|Barbershop harmony is as old as your father’s mustache. No, wait — your great-grandfather’s mustache.
It’s so old, in fact, that spittoons, mutton-chop whiskers, “Police Gazette” and all of the other 1890s clichés it used to evoke are barely known to 21st-century kids.
What today’s barbershop-singing teens are referencing, more likely, are those four singing busts that crooned “Down by the Old Mill Stream” to a freaked-out Eddie Murphy in the 2003 Disney film, “The Haunted Mansion.”
Yes, you heard right. Barbershop-singing teens. And they’re the cool kids.
“When people ask me ‘What is barbershop?’ I say, ‘Remember those four stone heads from the movie?’ ” says Josh Arcilla, 19, of Bergenfield, who joined the Woodland Park-based Tri-Star Chorus last year. He’s one of 30 singers, ages 12 to 24, who come from as close as Bergen and Passaic counties and as far away as Pennsylvania and Ithaca, N.Y.
“I get high off the chords,” says Arcilla, now a Montclair State University student. “It feels good.”
This is not some young fogey talking. Arcilla was an athlete all through his grade school years. At Bergenfield High, he was playing video games and listening to techno music. And he’s not atypical.
“In the high school group I was part of, there were wrestlers, football players,” says Joey Servidio, 19, of Woodland Park, another Tri-Star singer who took up barbershopping at James Caldwell High School and is now also at Montclair State.
“We would have kids who came late to rehearsal because they had a track meet,” he says.
Something about a cappella harmonizing gets to these guys. It could be the ringing chords and overtones that have been prized by generations of singers. Or it could be just the fact that it’s so old it’s new. Whatever the reason, a small but savvy group of young folks are bringing a touch of boy-band glamour to the tradition that goes back to African-American choral groups of the 1880s.
Barbershops, back then, were prime gathering places for men. What started out as musical skylarking between shaves had developed by the early 1900s into a national craze.
“Most people think barbershop is four guys with striped vests and skimmers singing ‘Sweet Adeline’ and leaning against a lamppost,” says Michael D’Andrea, the retired public school music teacher from Woodland Park who put together the Tri-Star Chorus five years ago.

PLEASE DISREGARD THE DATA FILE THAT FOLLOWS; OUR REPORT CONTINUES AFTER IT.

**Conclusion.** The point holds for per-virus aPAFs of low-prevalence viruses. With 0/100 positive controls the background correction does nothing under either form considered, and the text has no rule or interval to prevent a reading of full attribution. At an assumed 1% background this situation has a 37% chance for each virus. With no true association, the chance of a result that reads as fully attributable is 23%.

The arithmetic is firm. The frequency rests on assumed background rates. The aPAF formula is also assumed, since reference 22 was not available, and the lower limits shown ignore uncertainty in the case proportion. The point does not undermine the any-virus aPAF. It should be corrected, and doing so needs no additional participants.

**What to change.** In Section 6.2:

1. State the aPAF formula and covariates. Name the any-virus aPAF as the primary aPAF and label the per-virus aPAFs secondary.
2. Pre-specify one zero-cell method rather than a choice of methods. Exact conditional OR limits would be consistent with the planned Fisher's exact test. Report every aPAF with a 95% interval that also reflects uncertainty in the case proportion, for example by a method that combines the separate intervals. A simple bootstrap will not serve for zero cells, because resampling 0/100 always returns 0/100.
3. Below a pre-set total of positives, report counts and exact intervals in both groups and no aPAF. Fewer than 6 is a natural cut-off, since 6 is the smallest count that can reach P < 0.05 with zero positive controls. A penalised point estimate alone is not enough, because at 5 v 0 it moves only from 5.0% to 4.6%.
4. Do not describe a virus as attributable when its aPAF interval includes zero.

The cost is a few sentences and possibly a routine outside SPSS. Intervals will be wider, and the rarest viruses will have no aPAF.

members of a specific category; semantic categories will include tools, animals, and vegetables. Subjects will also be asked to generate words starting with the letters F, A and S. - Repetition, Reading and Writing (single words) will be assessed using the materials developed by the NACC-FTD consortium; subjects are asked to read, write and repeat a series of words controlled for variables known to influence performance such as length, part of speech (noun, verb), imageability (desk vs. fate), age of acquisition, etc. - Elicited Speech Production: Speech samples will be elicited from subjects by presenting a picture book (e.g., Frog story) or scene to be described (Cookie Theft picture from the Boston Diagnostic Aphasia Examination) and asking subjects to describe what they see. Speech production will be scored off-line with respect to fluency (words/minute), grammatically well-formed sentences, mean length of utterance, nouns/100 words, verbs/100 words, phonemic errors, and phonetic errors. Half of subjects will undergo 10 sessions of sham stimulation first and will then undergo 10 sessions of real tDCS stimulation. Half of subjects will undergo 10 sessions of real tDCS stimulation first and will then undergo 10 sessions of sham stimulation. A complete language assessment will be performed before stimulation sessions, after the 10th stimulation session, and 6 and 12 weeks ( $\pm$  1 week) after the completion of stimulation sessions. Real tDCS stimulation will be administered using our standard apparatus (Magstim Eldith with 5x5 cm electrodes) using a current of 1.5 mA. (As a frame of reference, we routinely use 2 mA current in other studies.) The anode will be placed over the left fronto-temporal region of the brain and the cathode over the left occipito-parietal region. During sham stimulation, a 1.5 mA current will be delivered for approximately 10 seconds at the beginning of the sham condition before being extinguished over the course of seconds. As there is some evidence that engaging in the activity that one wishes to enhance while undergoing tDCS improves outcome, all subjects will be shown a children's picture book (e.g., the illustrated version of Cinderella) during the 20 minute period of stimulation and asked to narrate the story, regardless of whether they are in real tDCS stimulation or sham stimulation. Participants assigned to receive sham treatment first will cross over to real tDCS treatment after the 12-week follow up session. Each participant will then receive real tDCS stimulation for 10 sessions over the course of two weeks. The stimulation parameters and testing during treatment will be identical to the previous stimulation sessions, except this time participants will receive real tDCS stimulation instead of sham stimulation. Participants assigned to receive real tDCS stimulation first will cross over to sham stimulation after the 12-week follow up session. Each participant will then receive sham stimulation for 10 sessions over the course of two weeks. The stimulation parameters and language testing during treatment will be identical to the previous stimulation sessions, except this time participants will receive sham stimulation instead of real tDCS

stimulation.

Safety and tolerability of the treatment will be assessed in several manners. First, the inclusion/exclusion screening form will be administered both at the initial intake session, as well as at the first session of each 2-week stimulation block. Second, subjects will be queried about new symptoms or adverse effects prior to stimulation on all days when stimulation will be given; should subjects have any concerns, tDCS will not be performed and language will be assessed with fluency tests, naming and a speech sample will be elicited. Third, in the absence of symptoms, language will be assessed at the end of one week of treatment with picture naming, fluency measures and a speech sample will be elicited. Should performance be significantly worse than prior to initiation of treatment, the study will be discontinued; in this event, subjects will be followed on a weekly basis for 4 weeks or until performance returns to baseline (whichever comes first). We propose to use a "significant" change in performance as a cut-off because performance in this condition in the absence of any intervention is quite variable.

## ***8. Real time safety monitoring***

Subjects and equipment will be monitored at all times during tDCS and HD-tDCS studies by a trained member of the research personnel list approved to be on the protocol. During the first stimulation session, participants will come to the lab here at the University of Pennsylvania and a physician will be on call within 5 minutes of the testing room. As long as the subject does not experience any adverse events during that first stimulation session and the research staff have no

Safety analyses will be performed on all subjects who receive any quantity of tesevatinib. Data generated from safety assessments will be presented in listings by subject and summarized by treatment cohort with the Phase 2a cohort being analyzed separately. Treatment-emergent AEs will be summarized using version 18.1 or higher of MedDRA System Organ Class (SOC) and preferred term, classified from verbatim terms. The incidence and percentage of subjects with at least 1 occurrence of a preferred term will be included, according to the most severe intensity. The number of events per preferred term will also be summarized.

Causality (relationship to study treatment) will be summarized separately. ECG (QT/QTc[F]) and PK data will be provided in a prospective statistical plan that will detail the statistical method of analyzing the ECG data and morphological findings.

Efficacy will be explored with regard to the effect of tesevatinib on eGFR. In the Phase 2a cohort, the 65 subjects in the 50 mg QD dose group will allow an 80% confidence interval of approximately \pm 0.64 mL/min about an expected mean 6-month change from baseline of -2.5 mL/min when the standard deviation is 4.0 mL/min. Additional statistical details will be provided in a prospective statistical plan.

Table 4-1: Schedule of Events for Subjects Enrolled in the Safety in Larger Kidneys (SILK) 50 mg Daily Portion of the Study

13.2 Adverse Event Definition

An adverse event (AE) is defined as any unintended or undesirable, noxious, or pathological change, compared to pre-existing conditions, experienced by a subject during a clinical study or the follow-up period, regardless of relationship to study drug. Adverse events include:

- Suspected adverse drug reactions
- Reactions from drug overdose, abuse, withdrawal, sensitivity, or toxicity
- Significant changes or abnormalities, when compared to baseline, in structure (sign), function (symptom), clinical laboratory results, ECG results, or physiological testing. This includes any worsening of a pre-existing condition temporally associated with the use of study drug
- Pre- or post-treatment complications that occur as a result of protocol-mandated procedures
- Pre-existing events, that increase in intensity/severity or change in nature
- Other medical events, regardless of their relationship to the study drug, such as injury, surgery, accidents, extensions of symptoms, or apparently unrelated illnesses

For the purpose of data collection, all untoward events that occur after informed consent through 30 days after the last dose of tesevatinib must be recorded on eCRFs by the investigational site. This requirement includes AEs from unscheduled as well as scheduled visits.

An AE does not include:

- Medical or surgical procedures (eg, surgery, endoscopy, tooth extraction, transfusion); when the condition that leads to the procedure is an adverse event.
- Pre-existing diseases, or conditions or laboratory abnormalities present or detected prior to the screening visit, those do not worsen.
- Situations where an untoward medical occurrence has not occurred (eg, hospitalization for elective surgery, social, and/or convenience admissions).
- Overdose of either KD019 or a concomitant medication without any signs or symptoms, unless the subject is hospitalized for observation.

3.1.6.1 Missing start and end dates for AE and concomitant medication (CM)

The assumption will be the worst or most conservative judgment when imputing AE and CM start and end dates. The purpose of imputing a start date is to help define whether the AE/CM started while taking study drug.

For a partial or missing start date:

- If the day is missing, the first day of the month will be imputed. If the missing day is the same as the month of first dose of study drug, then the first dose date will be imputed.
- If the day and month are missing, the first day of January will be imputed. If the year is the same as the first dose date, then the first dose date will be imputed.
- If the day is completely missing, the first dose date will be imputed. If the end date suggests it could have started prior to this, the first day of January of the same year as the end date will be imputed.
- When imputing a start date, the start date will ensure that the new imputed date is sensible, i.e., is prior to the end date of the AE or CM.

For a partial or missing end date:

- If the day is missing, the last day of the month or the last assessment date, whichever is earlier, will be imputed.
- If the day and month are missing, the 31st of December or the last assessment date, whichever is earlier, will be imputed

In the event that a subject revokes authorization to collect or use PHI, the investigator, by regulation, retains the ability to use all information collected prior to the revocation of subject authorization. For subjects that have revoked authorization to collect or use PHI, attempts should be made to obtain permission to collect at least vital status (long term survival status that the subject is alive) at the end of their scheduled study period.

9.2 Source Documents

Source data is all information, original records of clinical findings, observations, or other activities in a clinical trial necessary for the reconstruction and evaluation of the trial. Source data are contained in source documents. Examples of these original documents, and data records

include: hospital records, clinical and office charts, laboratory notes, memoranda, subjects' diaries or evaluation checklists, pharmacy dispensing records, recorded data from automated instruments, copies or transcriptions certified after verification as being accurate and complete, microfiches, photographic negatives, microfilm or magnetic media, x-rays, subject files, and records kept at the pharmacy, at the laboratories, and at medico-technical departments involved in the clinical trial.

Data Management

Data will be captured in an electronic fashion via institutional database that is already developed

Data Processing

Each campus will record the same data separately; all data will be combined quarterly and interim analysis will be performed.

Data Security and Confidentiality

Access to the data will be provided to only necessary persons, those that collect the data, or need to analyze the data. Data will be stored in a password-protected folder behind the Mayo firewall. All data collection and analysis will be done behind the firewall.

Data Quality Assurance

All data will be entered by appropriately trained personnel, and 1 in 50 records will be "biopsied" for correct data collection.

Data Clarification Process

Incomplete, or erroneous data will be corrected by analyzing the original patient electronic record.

“This is not your grandmother’s barbershop anymore,” D’Andrea says. “It’s totally different.”
One thing that’s different is the music. “I Will Go Sailing No More,” “This is the Moment” and “You Don’t Know Me” are among the tunes in the Tri-Star repertoire, though all of the members are familiar with the “polecats”: the 12 ancient staples of the barbershop repertoire, including “Wait ‘Til The Sun Shines, Nellie,” “Let Me Call You Sweetheart” and of course the inevitable “Sweet Adeline.”
Knowing the old tunes is more than a matter of nostalgia. It is barbershop Esperanto — the universal language by means of which strangers from Kenosha, Wis., and Kennebunkport, Maine, can meet in a hotel lobby anywhere in between and immediately, effortlessly, begin to harmonize.
“When I was in Vegas, I bumped into a guy who looked like he was in his late 70s,” Arcilla recalls. “We sang a polecat with this guy. He was able to sing with a guy who is 19. No one was thinking what the year was, or what the ages were.”
Barbershop guys (barbershop singing is still segregated by sex, though for musical rather than social reasons) do tend to run into each other in far-flung places. That’s because a great deal of barbershop activity revolves around competitions that happen as far away as San Antonio and Las Vegas. Tri-Star Chorus is no exception. While its members sing occasionally in public venues, their main business is prepping for the Midwinter Convention of the Barbershop Harmony Society, held each January. They’ve won twice at the Society’s Youth Chorus Festival in their division — most recently this year.
“They really represent their region very well,” says Sean Devine, spokesman for the 73-year-old Barbershop Harmony Society, based in Nashville. “They have a very unique style and personality. These kids put on a show.”
It was Devine who, inadvertently, began this teen reboot of the barbershop franchise eight years ago, when he launched a youth group called The Westminster Chorus. The California-based group, average age 19, caused a sensation by winning the society’s International Contest in 2007, stealing the spotlight from their elders. YouTube videos quickly spread their fame across the U.S., and youth groups began forming in their wake. “There’s really a youth movement going on,” Devine says. “We’re watching the torch being passed right in front of us.”
Want to be a barbershopper? Tri-Star Chorus is always looking for new members, ages 12 to 24 (male). Contact them at tristarchorus.org. Then brush up on your “polecats”: the 12 songs that every barbershop singer needs to know in case he runs into another barbershop singer.
* “Down by the Old Mill Stream”
* “Down Our Way”
Originally posted at www.northjersey.com